You shopped for the “lowest” mortgage interest rate. You spoke to more loan officers than a politician running for office; but you finally found a great interest rate. The loan officer provided you with a loan estimate and explained all the fees associated with the purchase (or refinance). You’re glad all this mortgage stuff is done with. Now all you have to do is wait until the mortgage is processed and go to closing.
But then, after paging through your application papers, you spot a form called “FEDERAL TRUTH IN LENDING STATEMENT”.
On the form is a box titled ANNUAL PERCENTAGE RATE. WHAT!!! . . . that’s not what the loan officer promised. Infuriated, you’re about ready to suit up like Arnold Schwarzenegger in Commando and have a talk with that loan officer. You were probably thinking he was too smooth, too confident, too reassuring. Must be a thief.
But before you call the lender, read this . . .
The annual percentage rate is NOT the loan rate that you will pay on your mortgage loan. The Truth In Lending Disclosure is required under the Truth in Lending Act enacted June 29, 1968. This legislation was designed to prohibit larcenous lending practices.
This form is required by the federal government and is designed to help you compare mortgage lenders using a formula that “blends” the closing costs into the mortgage rate for illustrative purposes only. For example, let’s say Lender A does not have any closing costs whatsoever, the APR rate and the rate you pay on the mortgage, called the effective rate will be the same, but, if Lender B has a LOWER interest rate and high closing costs, the APR rate may be higher than Lender A.
Still confused? Here’s another example:
Let’s say you’re financing a glass of milk for one dollar, the effective interest rate and the APR rate will be the same, because nothing was added to the milk. But what if the restaurant took that glass of milk and added a couple of scoops of chocolate ice cream, and topped it off with a covering of whipped cream, and charged you two dollars? The APR would be higher because of the chocolate ice cream and whipped cream.
One more thing . . .
The APR calculation is different with adjustable-rate mortgages and the hybrid mortgages. Hybrid mortgages are loans that are fixed some period of time (i.e. 1,3,5,7 or 10 years) and then adjust annually.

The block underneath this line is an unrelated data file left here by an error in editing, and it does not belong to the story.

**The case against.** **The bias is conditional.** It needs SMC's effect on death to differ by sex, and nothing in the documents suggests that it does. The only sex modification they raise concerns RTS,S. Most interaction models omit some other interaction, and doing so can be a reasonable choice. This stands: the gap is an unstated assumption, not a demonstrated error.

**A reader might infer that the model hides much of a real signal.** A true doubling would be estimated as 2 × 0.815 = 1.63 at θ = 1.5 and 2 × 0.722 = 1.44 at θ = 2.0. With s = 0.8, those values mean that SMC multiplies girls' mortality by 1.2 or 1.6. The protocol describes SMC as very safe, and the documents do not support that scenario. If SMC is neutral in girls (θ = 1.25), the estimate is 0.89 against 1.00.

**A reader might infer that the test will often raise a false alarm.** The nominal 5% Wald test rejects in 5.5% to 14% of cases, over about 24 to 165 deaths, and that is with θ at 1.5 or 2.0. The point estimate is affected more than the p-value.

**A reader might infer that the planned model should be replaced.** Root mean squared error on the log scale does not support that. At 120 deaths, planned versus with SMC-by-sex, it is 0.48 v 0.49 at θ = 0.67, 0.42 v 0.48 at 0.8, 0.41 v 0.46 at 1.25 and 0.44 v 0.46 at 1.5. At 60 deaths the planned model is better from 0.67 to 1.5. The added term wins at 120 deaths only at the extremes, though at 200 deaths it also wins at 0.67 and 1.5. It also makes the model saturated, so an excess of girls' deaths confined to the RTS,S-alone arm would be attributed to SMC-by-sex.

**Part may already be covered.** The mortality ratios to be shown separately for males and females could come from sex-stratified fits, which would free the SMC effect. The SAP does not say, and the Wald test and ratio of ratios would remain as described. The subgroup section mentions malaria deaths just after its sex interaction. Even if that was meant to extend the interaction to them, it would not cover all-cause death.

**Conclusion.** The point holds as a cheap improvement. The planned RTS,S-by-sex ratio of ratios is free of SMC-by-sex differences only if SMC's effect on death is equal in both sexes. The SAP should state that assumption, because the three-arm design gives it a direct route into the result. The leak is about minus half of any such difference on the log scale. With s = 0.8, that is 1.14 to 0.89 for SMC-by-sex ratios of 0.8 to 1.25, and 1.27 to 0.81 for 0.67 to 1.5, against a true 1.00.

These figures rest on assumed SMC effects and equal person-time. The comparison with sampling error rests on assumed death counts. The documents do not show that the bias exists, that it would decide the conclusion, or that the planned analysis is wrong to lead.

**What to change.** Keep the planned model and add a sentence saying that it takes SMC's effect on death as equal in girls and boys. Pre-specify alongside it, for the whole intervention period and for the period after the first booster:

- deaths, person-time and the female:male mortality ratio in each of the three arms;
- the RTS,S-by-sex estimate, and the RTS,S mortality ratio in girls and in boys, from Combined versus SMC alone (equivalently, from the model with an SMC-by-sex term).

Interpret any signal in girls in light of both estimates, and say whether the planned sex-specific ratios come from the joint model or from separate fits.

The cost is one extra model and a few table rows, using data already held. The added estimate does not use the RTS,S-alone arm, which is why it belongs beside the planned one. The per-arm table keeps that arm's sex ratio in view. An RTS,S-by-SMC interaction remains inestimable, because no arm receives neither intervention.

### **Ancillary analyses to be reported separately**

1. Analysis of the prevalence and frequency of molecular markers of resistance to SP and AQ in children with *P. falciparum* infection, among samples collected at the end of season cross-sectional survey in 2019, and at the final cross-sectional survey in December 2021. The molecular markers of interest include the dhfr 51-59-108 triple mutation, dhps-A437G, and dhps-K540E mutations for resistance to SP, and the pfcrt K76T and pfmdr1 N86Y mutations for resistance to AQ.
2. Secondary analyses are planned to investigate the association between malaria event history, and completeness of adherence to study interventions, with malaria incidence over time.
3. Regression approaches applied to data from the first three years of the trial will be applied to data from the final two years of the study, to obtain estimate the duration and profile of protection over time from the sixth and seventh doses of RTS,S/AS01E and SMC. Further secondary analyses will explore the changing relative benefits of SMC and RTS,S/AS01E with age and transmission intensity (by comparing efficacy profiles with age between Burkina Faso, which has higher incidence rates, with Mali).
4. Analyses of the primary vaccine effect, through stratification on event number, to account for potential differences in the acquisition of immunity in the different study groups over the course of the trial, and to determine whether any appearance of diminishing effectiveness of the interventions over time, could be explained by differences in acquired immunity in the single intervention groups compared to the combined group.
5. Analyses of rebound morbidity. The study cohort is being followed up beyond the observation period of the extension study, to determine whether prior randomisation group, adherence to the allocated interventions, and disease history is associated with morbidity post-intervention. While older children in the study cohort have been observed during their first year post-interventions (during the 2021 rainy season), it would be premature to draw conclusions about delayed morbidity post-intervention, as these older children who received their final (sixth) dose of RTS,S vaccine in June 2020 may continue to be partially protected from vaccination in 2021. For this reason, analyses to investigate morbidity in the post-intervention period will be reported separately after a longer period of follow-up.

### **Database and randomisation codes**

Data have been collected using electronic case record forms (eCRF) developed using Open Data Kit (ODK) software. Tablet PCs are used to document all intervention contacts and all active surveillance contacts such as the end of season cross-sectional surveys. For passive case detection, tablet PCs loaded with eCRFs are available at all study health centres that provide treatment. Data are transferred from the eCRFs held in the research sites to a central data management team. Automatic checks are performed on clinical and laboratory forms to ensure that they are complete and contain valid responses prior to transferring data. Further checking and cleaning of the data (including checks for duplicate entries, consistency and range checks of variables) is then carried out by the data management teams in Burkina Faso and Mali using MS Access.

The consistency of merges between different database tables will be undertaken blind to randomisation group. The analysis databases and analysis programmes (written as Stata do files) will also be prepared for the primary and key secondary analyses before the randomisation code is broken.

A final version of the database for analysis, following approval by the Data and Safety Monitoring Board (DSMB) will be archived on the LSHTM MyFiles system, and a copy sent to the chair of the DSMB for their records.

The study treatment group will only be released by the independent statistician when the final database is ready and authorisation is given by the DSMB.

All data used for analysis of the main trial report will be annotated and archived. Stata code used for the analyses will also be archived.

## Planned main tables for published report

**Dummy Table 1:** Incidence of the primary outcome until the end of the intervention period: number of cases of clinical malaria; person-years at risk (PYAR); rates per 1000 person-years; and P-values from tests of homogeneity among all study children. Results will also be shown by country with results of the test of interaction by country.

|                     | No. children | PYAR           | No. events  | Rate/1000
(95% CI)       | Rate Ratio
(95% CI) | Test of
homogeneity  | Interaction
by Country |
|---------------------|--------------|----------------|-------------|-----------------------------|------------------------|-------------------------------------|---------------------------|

What is the difference between a mortgage interest rate and the annual percentage interest rate?
- The interest rate
- Fees Other charges
The interest rate is the annual cost of borrowing money represented as a percentage rate.
It does not include any fees or other charges that you may be required to pay in connection with the loan.
An annual percentage rate (APR) is a wider measure of borrowing costs that is also stated as a percentage rate.
In general, the APR includes not just the interest rate, but also any points, mortgage broker fees, and other costs associated with the loan.
As a consequence, your APR will almost always be greater than your interest rate.
If you applied for a mortgage and got a Loan Estimate from one or more lenders, you can find the interest rate on page 1 under Loan Terms and the APR on page 3 under Comparisons.
The kind of mortgage you have and the conditions of your loan will determine whether or not you will be punished for paying off your mortgage early.
During the early years of a loan, certain loans include prepayment penalties. These fees may add up quickly for homeowners who wish to refinance their adjustable-rate mortgages before their rates rise, and some fixed-rate mortgages include prepayment penalties as well. Many states have regulations that restrict the amount or length of time that these penalties may be applied. The existence of a prepayment penalty on your loan must have been mentioned in your loan papers.
It's sometimes only revealed in an "Addendum to the Note"-check for anything with "Addendum" in the title of the Note. When evaluating loan alternatives, make sure you're aware of any variations in the conditions being offered:
When comparing the APRs of adjustable-rate mortgage loans, be cautious.
The APR for adjustable-rate mortgage loans does not represent the loan's maximum interest rate.
When comparing the APRs of fixed-rate loans to the APRs of adjustable-rate loans, or the APRs of various adjustable-rate loans, be cautious.
When comparing the APR of a closed-end loan that includes fees to the APR of a home equity line of credit that does not, be cautious.
When deciding which loan is best for your situation, don't only look at the APR.
Frequently Asked Questions About APR
Q. Can the APR rate change?
A. The APR can change by as much as 1/8 of one percent prior to settlement without requiring disclosure by the lender.
Q. Can you negotiate APR on a mortgage?
A. It doesn't hurt to ask, but it's unlikely that the bank will budge. A number of variables affect the lender's interest rate.
Q. When am I notified of the APR rate?
A. The APR rate must be disclosed within three days after the borrower's application has been received.
Q. Why is APR higher than the mortgage interest rate?
A. The APR rate is higher than the simple interest rate because the APR rate also includes all the fees that the lender requires to process the loan.